Doctor Stories: Dr Duncan Rogers

Doctors Story Duncan image

Meet Dr Duncan Rogers, one of the medical specialists who contributes to the knowledge within DemDx.

Why did you choose medicine as a career?

I did surprisingly well in my GCSEs despite having dyslexia. People started asking me what I wanted to study later on and without any real thought, I answered medicine. I liked the idea of spending my life talking to people and potentially helping them. No other family members were medics but they were very positive, my parents have always supported me and said that  ‘as long as I  was happy and it was something that inspired me, they would support me’; it could have been medicine, art, writer or anything else. The fact that it was a medicine did make it quite easy for them to get behind!

How did you come about selecting your speciality?

I went to Nottingham University. I chose it as it was part of the Russell Group and I liked the campus. I also liked that you could do an extra degree in Bachelor of Science and the MBBS without adding an extra year of training.

It took me a while to choose my speciality. Initially I thought I wanted to do surgery. I had probably glamorised it from watching ER and other medical series. When I started actually doing some surgery as a foundation doctor, I realised that although it was technically complicated it was less challenging from an intellectual perspective (sorry surgeons!).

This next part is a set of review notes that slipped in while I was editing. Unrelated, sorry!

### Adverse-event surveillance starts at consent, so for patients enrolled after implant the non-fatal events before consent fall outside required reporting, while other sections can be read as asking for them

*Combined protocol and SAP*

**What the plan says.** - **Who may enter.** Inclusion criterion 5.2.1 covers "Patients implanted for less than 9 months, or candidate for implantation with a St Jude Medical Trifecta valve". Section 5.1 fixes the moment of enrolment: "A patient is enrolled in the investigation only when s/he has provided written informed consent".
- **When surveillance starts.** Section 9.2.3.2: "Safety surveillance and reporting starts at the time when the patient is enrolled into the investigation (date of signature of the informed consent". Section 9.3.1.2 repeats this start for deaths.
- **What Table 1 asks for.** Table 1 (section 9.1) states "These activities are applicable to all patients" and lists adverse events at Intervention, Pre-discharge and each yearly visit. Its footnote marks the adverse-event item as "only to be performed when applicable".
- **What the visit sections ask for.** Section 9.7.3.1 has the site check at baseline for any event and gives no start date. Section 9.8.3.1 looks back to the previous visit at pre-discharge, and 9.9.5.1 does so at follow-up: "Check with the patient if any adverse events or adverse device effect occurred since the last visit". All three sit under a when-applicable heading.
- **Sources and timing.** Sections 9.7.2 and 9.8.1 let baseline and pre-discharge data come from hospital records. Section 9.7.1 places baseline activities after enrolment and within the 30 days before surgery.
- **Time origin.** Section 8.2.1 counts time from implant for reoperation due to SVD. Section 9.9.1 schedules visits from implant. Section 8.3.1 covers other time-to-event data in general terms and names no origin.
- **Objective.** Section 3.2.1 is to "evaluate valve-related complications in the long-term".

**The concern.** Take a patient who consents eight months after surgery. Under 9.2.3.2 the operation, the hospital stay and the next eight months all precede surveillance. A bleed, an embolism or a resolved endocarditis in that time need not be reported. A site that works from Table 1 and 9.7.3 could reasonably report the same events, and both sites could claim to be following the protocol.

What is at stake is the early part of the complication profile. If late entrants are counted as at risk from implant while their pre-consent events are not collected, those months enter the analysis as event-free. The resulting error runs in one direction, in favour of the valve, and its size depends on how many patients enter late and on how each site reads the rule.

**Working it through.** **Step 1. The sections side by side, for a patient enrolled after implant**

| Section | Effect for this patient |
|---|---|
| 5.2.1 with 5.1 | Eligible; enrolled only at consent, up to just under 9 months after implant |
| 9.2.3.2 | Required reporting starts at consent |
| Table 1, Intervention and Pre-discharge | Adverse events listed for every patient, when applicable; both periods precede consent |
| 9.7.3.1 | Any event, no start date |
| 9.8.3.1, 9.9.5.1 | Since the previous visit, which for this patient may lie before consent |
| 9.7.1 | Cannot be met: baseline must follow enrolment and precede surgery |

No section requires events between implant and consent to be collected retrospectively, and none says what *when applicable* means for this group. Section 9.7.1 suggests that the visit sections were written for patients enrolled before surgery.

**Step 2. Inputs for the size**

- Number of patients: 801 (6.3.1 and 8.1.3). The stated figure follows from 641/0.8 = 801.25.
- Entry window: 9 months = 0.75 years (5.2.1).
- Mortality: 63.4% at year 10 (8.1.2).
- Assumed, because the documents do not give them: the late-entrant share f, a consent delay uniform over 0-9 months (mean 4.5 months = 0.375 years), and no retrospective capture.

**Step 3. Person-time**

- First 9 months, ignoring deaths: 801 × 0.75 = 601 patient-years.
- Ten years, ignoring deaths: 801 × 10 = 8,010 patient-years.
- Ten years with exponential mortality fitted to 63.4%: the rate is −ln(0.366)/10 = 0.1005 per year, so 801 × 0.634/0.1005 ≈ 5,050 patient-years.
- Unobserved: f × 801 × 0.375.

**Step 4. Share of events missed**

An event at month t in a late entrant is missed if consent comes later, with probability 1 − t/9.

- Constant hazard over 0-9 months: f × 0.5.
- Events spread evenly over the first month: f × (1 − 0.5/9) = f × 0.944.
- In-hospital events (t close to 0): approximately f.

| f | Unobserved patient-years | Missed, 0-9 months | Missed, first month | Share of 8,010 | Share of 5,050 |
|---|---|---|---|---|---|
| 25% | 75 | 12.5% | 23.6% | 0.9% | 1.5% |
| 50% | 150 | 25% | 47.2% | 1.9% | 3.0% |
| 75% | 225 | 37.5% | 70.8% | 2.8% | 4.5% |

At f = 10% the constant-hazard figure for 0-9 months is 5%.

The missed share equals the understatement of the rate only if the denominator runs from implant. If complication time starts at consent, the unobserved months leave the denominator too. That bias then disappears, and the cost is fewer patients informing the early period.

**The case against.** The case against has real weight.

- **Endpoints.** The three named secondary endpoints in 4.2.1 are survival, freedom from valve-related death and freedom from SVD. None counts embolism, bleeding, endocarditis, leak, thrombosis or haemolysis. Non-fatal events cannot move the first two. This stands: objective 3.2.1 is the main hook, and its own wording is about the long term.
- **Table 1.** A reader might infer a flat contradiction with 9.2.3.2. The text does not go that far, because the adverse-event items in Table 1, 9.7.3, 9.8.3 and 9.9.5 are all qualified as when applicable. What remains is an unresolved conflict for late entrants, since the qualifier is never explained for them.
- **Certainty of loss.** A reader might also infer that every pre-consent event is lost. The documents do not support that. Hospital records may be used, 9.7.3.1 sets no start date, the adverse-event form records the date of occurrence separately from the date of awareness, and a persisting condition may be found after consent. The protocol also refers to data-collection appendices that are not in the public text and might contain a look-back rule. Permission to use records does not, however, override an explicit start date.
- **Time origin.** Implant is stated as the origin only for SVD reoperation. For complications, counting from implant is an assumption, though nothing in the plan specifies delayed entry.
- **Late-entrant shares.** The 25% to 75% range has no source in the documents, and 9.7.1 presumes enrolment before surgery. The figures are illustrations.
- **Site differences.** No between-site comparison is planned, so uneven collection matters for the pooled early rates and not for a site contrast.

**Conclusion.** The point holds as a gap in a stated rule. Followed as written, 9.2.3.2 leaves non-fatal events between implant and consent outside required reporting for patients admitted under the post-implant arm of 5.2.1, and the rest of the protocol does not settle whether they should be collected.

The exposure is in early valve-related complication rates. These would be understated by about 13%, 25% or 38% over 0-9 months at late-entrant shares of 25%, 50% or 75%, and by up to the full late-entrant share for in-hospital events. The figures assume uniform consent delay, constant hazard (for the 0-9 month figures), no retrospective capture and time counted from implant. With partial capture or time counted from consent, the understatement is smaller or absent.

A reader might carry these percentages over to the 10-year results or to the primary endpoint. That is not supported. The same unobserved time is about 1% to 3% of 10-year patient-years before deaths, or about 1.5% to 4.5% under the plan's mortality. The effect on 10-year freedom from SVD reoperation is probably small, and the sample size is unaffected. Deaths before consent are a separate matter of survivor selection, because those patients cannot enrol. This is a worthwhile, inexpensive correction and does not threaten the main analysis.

I enjoyed most things in my core medical training so decided to prioritise around work life balance, choosing a speciality that did not involve the acute medical rota. I interviewed for both HIV specialist and Medical Ophthalmology, came top of the country for both with my first choice location at St Thomas, chose Ophthalmology and have loved it ever since.

What is a memorable moment in your career?

I don’t have one single moment but several. One of them was doing the ward rounds with Prof Stanford and Dr Gordon Plant, both great leaders in the field, just seeing them taking a history and examining patients, seeing how they think and how they work. They could sometimes ask just two key questions to get to a diagnosis and you would ask yourself; “ how did I not get this?, how did I not think about that?!. Their ability to distil over 30 years of clinical knowledge, how they structure their thinking and bring to bear their experience on diagnosis or when and how to decide treatment it deeply impress to observe. I admire and respect that though they had been doing this for over 30 yrs, you can tell they really care. That is rather special and is inspirational to be around.